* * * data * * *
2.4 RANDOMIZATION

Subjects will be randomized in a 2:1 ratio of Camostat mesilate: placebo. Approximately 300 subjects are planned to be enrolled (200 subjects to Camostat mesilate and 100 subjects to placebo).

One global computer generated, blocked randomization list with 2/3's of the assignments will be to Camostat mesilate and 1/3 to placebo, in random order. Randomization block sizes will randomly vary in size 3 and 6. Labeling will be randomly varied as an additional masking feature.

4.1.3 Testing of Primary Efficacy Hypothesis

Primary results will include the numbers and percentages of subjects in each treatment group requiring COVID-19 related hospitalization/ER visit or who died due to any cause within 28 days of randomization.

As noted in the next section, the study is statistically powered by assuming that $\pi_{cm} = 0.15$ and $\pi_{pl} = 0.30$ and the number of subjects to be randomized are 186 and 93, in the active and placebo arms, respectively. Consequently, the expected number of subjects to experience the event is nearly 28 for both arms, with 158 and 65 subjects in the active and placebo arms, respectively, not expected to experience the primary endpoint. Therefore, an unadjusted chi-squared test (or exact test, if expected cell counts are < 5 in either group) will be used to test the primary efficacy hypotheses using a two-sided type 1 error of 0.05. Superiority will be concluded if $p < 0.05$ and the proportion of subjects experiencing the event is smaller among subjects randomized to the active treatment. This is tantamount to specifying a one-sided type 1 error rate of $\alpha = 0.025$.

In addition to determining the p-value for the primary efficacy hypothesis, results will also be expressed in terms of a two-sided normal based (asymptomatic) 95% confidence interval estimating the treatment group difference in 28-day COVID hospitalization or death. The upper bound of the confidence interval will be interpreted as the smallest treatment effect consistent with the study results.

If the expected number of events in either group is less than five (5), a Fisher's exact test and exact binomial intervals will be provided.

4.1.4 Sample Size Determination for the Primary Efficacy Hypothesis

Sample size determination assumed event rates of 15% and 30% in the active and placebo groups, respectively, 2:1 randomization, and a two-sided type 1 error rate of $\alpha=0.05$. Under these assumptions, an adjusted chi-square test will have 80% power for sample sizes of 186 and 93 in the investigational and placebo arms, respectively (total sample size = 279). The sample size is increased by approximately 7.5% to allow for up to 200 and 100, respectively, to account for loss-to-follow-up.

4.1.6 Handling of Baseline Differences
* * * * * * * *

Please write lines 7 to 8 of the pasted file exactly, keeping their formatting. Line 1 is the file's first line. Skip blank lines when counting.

In addition to determining the p-value for the primary efficacy hypothesis, results will also be expressed in terms of a two-sided normal based (asymptomatic) 95% confidence interval estimating the treatment group difference in 28-day COVID hospitalization or death. The upper bound of the confidence interval will be interpreted as the smallest treatment effect consistent with the study results.

If the expected number of events in either group is less than five (5), a Fisher's exact test and exact binomial intervals will be provided.